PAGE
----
The next race was Belgium, Massa qualified second behind Hamilton. He lost a place at the start to Räikkönen and stayed in third till Lap 42 of 44 when Hamilton passed Räikkönen for the lead, just after cutting a chicane. The two had more battles throughout that lap, which resulted in the Finn crashing out, promoting Massa to second. Hamilton crossed the line first, but was penalised 25 seconds by the stewards after the race for cutting the chicane, and so the win went to Massa putting him only 2 points behind Hamilton.

At Italy Ferrari's home race, the weekend was wet throughout, and Massa was off form too, qualifying only sixth, but he had a great chance to take the championship lead as Hamilton was down in 15th. During the race, Massa got up to third, but dropped back down to sixth after he pitted once more than most others. He finished there, but as Hamilton only finished seventh, there was only a 1 point gap now between them.
Massa took pole position for what was the first ever F1 night race and inaugural Singapore Grand Prix, beating Hamilton's best time by six tenths of a second. He maintained the lead at the start and after 14 laps, was over 5 seconds ahead of Hamilton. However, a crash for Nelson Piquet, Jr. brought out the safety car, bunching up all the cars. It was then time for the first round of stops and during his stop Massa was given the green light to go, but the refueller was still refuelling the car.

Massa left with the fuel rig attached and so had to stop at the end of the pitlane. The mechanics ran the whole length of the pitlane and finally removed the rig, but Massa was now last. He was then given a drive-through penalty for an unsafe release, and was 15 seconds behind the rest of the field. His race ruined, he finished 13th and Hamilton who finished 3rd was now 7 points ahead of him.

At the Japanese Grand Prix Massa struggled in qualifying, having to settle for 5th on the grid. Meanwhile, Hamilton, his main rival took pole position. t the start there was an incident between Hamilton and Räikkönen, dropping the former to sixth. Massa stayed fifth, a place in front of his rival. On the second lap, as Massa was stuck behind the slower car of Jarno Trulli, Hamilton tried to pass him. The result was a collision, with Hamilton spinning down to the back, and Massa dropping down to seventh. He was given a drive-through penalty for the incident, and found himself down in 14th. He made a charge up the order, setting the fastest lap on his way to getting 8th and one point. This became seventh after a controversial 25-second time penalty was issued to Sébastien Bourdais, who was judged by the stewards to have caused a collision with Massa whilst exiting the pitlane.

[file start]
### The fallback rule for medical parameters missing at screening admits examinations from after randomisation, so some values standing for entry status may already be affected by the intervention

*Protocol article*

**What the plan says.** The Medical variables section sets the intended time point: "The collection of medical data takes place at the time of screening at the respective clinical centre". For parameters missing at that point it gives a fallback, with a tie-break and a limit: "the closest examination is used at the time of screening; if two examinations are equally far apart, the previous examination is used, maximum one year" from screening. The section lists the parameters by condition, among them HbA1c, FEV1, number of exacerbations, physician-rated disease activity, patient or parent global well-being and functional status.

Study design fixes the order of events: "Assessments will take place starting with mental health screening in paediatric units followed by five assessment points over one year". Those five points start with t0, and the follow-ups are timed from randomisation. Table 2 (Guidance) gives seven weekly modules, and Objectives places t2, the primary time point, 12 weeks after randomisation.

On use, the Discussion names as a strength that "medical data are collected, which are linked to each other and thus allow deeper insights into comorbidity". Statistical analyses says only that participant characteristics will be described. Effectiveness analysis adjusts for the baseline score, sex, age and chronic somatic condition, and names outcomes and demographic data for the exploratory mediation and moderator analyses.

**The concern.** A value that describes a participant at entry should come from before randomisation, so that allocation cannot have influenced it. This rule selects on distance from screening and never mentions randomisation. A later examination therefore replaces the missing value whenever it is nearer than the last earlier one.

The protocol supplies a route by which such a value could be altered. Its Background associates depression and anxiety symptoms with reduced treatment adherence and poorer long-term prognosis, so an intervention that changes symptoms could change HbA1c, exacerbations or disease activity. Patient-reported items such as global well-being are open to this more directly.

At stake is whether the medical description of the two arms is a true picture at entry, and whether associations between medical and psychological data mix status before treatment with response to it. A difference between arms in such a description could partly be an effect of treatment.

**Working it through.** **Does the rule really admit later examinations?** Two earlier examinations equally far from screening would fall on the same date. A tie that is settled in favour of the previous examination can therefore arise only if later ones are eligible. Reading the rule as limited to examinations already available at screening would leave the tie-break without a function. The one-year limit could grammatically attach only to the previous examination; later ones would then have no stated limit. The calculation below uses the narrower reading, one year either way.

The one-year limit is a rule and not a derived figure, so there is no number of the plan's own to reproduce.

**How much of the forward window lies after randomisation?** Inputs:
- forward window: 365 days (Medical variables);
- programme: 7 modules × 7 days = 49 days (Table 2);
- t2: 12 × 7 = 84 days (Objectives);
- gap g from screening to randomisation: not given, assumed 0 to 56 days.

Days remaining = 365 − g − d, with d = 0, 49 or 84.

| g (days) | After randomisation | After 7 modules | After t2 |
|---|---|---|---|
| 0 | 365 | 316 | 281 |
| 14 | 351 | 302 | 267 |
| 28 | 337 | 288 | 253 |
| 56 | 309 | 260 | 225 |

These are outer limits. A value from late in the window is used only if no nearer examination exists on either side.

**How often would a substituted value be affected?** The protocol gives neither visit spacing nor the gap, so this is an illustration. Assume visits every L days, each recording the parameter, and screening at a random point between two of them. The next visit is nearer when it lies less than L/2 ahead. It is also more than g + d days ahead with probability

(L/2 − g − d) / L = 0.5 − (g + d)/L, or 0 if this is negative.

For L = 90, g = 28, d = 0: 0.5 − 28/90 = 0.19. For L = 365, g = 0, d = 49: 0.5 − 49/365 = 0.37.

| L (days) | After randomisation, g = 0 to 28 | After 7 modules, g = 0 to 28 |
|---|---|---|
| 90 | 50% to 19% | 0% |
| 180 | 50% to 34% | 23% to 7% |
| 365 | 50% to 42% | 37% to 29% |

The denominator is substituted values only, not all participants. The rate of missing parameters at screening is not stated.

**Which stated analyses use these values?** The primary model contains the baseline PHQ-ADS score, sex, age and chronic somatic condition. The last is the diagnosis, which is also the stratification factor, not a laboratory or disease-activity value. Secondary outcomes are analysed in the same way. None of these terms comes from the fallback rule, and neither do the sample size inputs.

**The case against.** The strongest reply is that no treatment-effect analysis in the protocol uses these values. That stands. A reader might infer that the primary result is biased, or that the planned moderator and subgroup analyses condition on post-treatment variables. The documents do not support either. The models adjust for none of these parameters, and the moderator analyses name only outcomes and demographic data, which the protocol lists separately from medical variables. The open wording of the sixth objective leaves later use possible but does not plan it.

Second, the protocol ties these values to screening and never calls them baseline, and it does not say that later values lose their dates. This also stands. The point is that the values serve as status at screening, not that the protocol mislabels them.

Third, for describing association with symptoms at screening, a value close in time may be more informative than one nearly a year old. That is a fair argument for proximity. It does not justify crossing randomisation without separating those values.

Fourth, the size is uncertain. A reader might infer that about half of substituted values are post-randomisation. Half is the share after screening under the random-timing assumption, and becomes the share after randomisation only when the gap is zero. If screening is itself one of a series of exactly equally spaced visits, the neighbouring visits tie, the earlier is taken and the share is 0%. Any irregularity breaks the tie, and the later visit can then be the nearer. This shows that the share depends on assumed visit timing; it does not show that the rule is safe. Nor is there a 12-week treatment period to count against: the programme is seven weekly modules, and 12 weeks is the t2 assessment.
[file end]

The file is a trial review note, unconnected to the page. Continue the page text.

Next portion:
At the 2008 Chinese Grand Prix the following week Massa and teammate Räikkönen, despite strong performances at Fuji, struggled for pace the entire weekend, a situation which Domenicali (Ferrari team principal) could not explain. Massa qualified 3rd behind Räikkönen's Ferrari and title rival Hamilton. Following the pattern of the weekend Massa struggled to keep up with Hamilton, who raced away and maintained a comfortable margin. Whilst he eventually found some speed after the graining period on the medium compound tyres, he was unable to catch Hamilton. As Räikkönen yielded second place to keep Massa's title hopes alive, Hamilton pulled his lead out to 7 points in the Drivers championship.

Massa remained optimistic stating "For sure we are in a difficult position but we know many things can happen in one race" and "Always when you play at home you usually play better", as the last two years he finished strongly at Interlagos (a 1st in 2006 and a 2nd in 2007). At the last race of the season, the Brazilian Grand Prix the situation for Ferrari was: Felipe Massa was seven points behind Lewis Hamilton, meaning that Massa had to either finish first or second to win, and Hamilton had to be outside the top 5.

Qualifying went well, Massa qualifying on pole, while Räikkönen qualified 3rd, just ahead of Hamilton. There was a rainshower just before the start of the race, and thus all drivers started on intermediates. Massa maintained the lead, and after 10 laps everyone had to change to drys on a drying track. Although the order was shuffled, Massa still led. He dominated the rest of the race, set the fastest lap and won by 13 seconds even though everyone had to change to intermediates after a late rainshower. Hamilton, meanwhile, struggled for pace. He was lying fourth for most of the race until the late shower, behind Massa, Alonso and Räikkönen.

During the late shower, Timo Glock gambled on staying out on drys. He was fourth with Hamilton fifth. With three laps to go, Massa still led with Hamilton 5th. If the race stayed as it was Hamilton would win the Championship. Then Hamilton, having made a mistake, was passed by Sebastian Vettel, demoting him to 6th. Going into the last lap, if the order stayed as it was, then Massa would have been champion. Massa crossed the chequered flag and thought that he had won the championship. Hamilton was still sixth as he came up to the second-to-last corner, but then passed Glock who had just been overtaken by Vettel and who was struggling for grip on his dry tyres, and so this moved him into 5th place. Crossing the line Hamilton won the Drivers title by a just a single point. If he had tied points with Massa, by virtue of 6 victories to 5 in the season, Massa would have won the title.

Following the 2008 seasons called Massa "no more the nearly man" and emphatically stating he is "No more the Ferrari number two, Massa is now a contender". is maturity was also praised by Ferrari President Luca di Montezemolo, commenting "I can only imagine how painful that moment must have been for him. However, I would like to give him my very special compliments, not only for dominating the running out there on the track in front of his fans, proving he is worthy indeed of the world title, but also for his maturity and sportsmanship off the track. He's a great champion and a great man."

During the course of the season, Massa had 6 pole positions - at the Malaysian, Turkish, Monaco, European, Singapore and Brazilian Grands Prix. He had 3 fastest laps - at the European, Japanese and Brazilian Grands Prix. He had 6 wins - at the Bahrain, Turkish, French, European, Belgian and the Brazilian Grands Prix.
Massa driving for Ferrari at the 2008 Canadian Grand Prix